Some will see it as an act of bravado, others will consider it foolhardy, but Natural Theatricals, the new professional theater company in residence at Alexandria's George Washington Masonic National Memorial, is presenting an obscure and ancient Greek play for its debut. Although the drama is generally well presented, it remains an unwieldy play destined to appeal primarily to a small band of devotees of this art form.
That may not be a sure-fire way to sell tickets, particularly when a group is new, but it is true to its mission, which is to present plays derived from the ancient Greek theatrical tradition. The group's next production is another act of courage, an original play inspired by Sophocles's "Antigone."
Few people have ever seen Sophocles's "The Women of Trachis" (also called "Trachiniai") in performance. The weakest of the great master's few surviving plays, it is rarely staged, most likely because it might be difficult to find a consistent dramatic template. The play is oddly divided between the two main characters, Herakles, who is better known to us as strongman Hercules, and his tormented wife, Deianeira.
Deianeira, vividly portrayed here by Paula Alprin, dominates the first act as she waits for the return of her long-absent husband, wallowing in jealousy when she learns he has sent a mistress home ahead of him. The play seems a portrait of her obsession and insecurity. But before we meet Herakles, perhaps the greatest of the Greek heroes and problematically played here by Dwayne Starlin, in the second act, Deianeira is dead. Determined to entice her husband, Deianeira had sent him a robe coated with what she thought was a love charm but was really a poison. When she discovers she has delivered Herakles to a grim destiny, Deianeira kills herself.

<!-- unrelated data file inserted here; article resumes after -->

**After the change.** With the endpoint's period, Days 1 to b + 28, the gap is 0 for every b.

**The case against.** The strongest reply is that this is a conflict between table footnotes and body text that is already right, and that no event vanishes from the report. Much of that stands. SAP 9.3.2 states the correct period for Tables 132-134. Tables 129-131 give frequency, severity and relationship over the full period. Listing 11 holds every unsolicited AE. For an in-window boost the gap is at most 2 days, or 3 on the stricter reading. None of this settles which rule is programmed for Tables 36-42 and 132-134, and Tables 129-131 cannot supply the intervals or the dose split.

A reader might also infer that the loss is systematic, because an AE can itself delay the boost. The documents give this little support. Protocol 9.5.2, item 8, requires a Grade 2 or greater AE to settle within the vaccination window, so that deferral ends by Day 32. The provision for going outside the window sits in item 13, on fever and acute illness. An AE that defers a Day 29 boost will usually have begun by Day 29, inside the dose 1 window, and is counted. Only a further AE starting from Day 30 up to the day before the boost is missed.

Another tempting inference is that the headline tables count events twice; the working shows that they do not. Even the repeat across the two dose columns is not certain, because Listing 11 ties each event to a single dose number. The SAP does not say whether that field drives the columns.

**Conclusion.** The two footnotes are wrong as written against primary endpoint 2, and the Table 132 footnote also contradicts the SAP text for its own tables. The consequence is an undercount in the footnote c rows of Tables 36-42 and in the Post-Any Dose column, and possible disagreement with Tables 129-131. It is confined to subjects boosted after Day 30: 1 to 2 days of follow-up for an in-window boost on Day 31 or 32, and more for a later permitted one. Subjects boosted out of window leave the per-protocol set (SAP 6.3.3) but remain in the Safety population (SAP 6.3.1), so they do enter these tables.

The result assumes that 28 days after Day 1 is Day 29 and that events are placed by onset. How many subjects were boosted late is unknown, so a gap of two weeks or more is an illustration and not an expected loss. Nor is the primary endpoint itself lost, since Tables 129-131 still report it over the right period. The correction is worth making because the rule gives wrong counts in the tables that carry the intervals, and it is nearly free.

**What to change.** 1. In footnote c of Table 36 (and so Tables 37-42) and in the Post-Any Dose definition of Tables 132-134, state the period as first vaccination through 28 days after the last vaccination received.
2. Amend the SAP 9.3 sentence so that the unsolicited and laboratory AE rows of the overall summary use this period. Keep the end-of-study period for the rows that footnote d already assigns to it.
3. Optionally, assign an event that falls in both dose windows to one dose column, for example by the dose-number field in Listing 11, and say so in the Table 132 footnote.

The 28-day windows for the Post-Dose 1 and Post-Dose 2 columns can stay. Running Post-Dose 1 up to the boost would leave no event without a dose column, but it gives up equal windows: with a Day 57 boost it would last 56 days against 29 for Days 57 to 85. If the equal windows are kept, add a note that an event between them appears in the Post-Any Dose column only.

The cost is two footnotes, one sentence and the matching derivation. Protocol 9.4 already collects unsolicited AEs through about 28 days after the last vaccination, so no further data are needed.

The play then makes a seismic readjustment and becomes a study of a demigod who may or may not be brought down to mortality, which either Sophocles or his translators have left unclear. While Herakles's body dies, the fate of his spirit remains vague. Husband and wife never interact on the stage, undermining the themes and contributing to the sense that this tale is supremely disjointed.
Director Brian Alprin has chosen a naturalistic presentation, leaving the grand, ornate amphitheatre of the Masonic facility completely unadorned with sets or significant props; the lighting is rudimentary. With one significant and unfortunate exception, the actors, performing almost entirely on the floor in front of the raised stage, deal with Sophocles's histrionic dialogue with unaffected intonation and only slightly elevated physical expression. That matches the translation by Carl R. Mueller and Anna Krajewska-Wieczorek, who dealt with the bulky, exposition-burdened speeches by stripping much of the elegance from the language.
It's doubtful the original Greek has such graceless passages as, "She intended good, but it all went wrong," as son Hyllos (Daniel J. Oates) tries to explain the actions of his mother to his doomed father.
Alprin has eliminated the female chorus that gives the play its name, melting the dozen narrators/commentators into one performer, sultry Aimee Meher-Homji. Perhaps trying to replace the lost energy, Alprin has her frequently engage in hyperactive, mechanical movement. Meher-Homji mostly overcomes the distraction of the repetitious motion, however, with a quiet emotional bearing.
Much less successful is Starlin's Herakles, portrayed less as a mighty hero and more as a modern televangelist. With eyes frequently closed, perhaps intended as an expression of physical pain but which appears more as self-absorption, and with his voice rising and falling in grandiose waves of bombastic declamation, Starlin's performance is misguided ham acting.
But even with the flaws, this is an interesting debut for the troupe joining the active local theater scene.
"The Women of Trachis," performed by Natural Theatricals, runs through July 11 at George Washington Masonic National Memorial, 101 Callahan Dr., Alexandria. Showtimes are 8 p.m. Wednesdays through Saturdays and 2 p.m. Sundays, except for July 4, when it will be 8 p.m. There will also be a 2 p.m. show July 5. For tickets or information, call 703-739-9338 or visit www.naturaltheatricals.com.